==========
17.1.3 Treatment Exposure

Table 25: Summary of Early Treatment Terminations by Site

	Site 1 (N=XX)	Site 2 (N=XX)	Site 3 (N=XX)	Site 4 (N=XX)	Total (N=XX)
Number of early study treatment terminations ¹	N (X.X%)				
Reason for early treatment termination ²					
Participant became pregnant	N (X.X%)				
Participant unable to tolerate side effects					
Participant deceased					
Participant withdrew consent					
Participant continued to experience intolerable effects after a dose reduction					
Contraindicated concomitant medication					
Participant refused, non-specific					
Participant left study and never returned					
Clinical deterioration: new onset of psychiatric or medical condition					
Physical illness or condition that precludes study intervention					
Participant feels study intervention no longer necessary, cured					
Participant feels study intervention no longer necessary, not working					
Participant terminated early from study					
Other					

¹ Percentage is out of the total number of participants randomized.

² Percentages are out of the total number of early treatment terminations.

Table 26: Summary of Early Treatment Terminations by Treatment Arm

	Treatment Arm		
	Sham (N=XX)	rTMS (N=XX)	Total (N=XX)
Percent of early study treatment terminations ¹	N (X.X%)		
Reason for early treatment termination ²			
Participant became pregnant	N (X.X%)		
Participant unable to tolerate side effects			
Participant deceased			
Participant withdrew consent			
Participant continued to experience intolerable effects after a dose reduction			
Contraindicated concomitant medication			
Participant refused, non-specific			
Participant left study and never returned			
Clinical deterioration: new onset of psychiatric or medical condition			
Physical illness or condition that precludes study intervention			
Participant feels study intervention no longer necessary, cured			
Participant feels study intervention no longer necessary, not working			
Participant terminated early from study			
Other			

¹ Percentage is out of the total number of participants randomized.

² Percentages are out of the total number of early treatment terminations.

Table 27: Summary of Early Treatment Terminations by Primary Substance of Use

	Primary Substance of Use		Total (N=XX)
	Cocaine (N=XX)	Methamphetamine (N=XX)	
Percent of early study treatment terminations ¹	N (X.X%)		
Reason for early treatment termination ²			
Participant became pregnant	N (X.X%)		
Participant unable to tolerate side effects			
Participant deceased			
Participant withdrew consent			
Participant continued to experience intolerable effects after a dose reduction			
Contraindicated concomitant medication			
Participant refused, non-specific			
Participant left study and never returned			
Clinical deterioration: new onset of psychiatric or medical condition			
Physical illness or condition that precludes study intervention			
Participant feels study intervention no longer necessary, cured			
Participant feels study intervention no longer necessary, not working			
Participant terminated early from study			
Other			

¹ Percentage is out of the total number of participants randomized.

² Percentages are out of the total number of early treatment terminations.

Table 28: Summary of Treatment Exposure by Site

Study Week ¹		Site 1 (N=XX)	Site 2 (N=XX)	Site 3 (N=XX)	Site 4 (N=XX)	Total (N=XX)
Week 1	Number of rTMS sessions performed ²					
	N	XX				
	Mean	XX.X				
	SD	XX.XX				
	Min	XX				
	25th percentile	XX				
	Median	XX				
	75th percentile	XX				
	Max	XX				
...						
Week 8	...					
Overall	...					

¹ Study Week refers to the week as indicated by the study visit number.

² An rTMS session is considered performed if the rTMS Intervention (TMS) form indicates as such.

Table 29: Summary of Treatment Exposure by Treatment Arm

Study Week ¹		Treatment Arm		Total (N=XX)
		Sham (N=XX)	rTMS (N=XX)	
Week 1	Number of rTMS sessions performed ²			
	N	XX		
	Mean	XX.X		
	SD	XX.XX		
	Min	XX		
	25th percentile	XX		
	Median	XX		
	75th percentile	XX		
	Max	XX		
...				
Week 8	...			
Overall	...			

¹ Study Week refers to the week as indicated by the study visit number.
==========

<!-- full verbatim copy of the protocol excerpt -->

17.1.3 Treatment Exposure

Table 25: Summary of Early Treatment Terminations by Site

	Site 1 (N=XX)	Site 2 (N=XX)	Site 3 (N=XX)	Site 4 (N=XX)	Total (N=XX)
Number of early study treatment terminations ¹	N (X.X%)				
Reason for early treatment termination ²					
Participant became pregnant	N (X.X%)				
Participant unable to tolerate side effects					
Participant deceased					
Participant withdrew consent					
Participant continued to experience intolerable effects after a dose reduction					
Contraindicated concomitant medication					
Participant refused, non-specific					
Participant left study and never returned					
Clinical deterioration: new onset of psychiatric or medical condition					
Physical illness or condition that precludes study intervention					
Participant feels study intervention no longer necessary, cured					
Participant feels study intervention no longer necessary, not working					
Participant terminated early from study					
Other					

¹ Percentage is out of the total number of participants randomized.

² Percentages are out of the total number of early treatment terminations.

Table 26: Summary of Early Treatment Terminations by Treatment Arm

	Treatment Arm		
	Sham (N=XX)	rTMS (N=XX)	Total (N=XX)
Percent of early study treatment terminations ¹	N (X.X%)		
Reason for early treatment termination ²			
Participant became pregnant	N (X.X%)		
Participant unable to tolerate side effects			
Participant deceased			
Participant withdrew consent			
Participant continued to experience intolerable effects after a dose reduction			
Contraindicated concomitant medication			
Participant refused, non-specific			
Participant left study and never returned			
Clinical deterioration: new onset of psychiatric or medical condition			
Physical illness or condition that precludes study intervention			
Participant feels study intervention no longer necessary, cured			
Participant feels study intervention no longer necessary, not working			
Participant terminated early from study			
Other			

¹ Percentage is out of the total number of participants randomized.

² Percentages are out of the total number of early treatment terminations.

Table 27: Summary of Early Treatment Terminations by Primary Substance of Use

	Primary Substance of Use		Total (N=XX)
	Cocaine (N=XX)	Methamphetamine (N=XX)	
Percent of early study treatment terminations ¹	N (X.X%)		
Reason for early treatment termination ²			
Participant became pregnant	N (X.X%)		
Participant unable to tolerate side effects			
Participant deceased			
Participant withdrew consent			
Participant continued to experience intolerable effects after a dose reduction			
Contraindicated concomitant medication			
Participant refused, non-specific			
Participant left study and never returned			
Clinical deterioration: new onset of psychiatric or medical condition			
Physical illness or condition that precludes study intervention			
Participant feels study intervention no longer necessary, cured			
Participant feels study intervention no longer necessary, not working			
Participant terminated early from study			
Other			

¹ Percentage is out of the total number of participants randomized.

² Percentages are out of the total number of early treatment terminations.

Table 28: Summary of Treatment Exposure by Site

Study Week ¹		Site 1 (N=XX)	Site 2 (N=XX)	Site 3 (N=XX)	Site 4 (N=XX)	Total (N=XX)
Week 1	Number of rTMS sessions performed ²					
	N	XX				
	Mean	XX.X				
	SD	XX.XX				
	Min	XX				
	25th percentile	XX				
	Median	XX				
	75th percentile	XX				
	Max	XX				
...						
Week 8	...					
Overall	...					

¹ Study Week refers to the week as indicated by the study visit number.

² An rTMS session is considered performed if the rTMS Intervention (TMS) form indicates as such.

Table 29: Summary of Treatment Exposure by Treatment Arm

Study Week ¹		Treatment Arm		Total (N=XX)
		Sham (N=XX)	rTMS (N=XX)	
Week 1	Number of rTMS sessions performed ²			
	N	XX		
	Mean	XX.X		
	SD	XX.XX		
	Min	XX		
	25th percentile	XX		
	Median	XX		
	75th percentile	XX		
	Max	XX		
...				
Week 8	...			
Overall	...			

¹ Study Week refers to the week as indicated by the study visit number.